BETHANY, W.Va. – Dr. Alice Brown, President of the Appalachian College Association, announced that the Teagle Foundation had funded the ACA’s request for a $300,000 grant in support of a collaborative two-year project involving Bethany College, Berea (Ky.) College and Emory and Henry (Va.) College. The schools were asked to design and submit proposals addressing the question of how to improve the quantitative literacy of their student bodies.
The group in charge of assembling Bethany College’s proposal was led by Dr. Mary Ellen Komorowski, Chair of the Department of Mathematics and Computer Science; Assistant Professor of Education Dr. Richard Rushton; Assistant Professor of Mathematics Adam Fletcher and Academic Services Specialist Gerald Schultze.
“This grant will help the Mathematics and Computer Science Department add needed technologies, enhance curriculum and provide a state-of-the-art Center where Mathematics comes alive for our students through their interactions with each other and with faculty,” said Dr. Komorowski.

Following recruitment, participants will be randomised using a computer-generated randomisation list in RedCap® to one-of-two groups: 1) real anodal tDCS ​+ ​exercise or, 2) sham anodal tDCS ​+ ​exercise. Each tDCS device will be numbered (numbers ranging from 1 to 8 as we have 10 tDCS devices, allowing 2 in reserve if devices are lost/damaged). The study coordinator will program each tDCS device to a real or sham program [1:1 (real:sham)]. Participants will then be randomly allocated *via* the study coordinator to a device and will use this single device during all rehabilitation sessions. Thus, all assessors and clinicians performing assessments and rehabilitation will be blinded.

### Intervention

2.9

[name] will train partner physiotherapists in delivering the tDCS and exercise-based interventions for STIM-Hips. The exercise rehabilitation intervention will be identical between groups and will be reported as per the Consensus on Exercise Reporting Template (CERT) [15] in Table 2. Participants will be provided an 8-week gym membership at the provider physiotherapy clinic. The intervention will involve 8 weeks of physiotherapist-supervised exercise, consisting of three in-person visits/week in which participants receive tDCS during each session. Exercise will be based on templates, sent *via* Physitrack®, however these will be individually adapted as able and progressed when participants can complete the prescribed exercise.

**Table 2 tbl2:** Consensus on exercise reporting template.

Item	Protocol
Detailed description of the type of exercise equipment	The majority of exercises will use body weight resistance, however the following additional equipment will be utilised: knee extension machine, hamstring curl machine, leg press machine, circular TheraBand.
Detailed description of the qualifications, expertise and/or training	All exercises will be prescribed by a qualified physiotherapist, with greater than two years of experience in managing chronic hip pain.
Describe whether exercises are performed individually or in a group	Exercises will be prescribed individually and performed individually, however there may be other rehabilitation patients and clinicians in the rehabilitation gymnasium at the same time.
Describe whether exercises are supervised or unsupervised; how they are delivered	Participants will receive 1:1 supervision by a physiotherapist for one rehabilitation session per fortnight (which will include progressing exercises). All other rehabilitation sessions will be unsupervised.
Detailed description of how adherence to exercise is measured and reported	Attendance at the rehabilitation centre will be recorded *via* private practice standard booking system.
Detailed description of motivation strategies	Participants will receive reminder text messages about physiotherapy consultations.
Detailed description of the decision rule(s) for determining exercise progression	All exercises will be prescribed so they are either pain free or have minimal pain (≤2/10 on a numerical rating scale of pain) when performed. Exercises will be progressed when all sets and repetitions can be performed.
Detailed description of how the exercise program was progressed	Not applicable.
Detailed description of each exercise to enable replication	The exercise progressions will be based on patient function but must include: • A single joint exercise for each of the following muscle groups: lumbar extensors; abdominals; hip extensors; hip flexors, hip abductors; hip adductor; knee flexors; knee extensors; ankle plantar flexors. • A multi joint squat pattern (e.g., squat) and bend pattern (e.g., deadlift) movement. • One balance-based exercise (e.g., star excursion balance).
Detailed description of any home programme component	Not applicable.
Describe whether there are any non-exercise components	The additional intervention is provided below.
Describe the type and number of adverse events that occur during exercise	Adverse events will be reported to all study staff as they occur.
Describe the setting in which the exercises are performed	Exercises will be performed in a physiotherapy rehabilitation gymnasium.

Highlights of the Bethany proposal include course changes and additions designed to provide all students with multiple pathways toward the acquisition of math skills necessary for success in all disciplines. Other features include enhanced testing for skills assessment; mathematics placement and program assessment; changes in the College’s core mathematics requirements, along with expanded choices to help students meet those requirements; new directions for the Mathematics and Computer Science programs; and progressive alternatives to traditional college level courses in Algebra or Statistics.
Another key component of the project is the transformation of the Science Library on the second floor of Richardson Hall into the Mathematics and Science Community Center (MSCC). Bethany’s interdepartmental team approach emphasized the necessity of making broad-based support readily available in order for students and faculty to fully assimilate the changes. Support services based in the MSCC include peer tutoring, workshops, faculty/student mentoring and advanced technologies.
The ACA is a consortium of 37 private two- and four-year liberal arts colleges and universities located in West Virginia, Kentucky, North Carolina, Tennessee, and Virginia. It will provide administrative oversight for the grant; continually assess the development of each college’s program; work with American College Testing staff to assimilate data from all tests administered and distribute results from the three participating colleges to the ACA’s 34 other member institutions.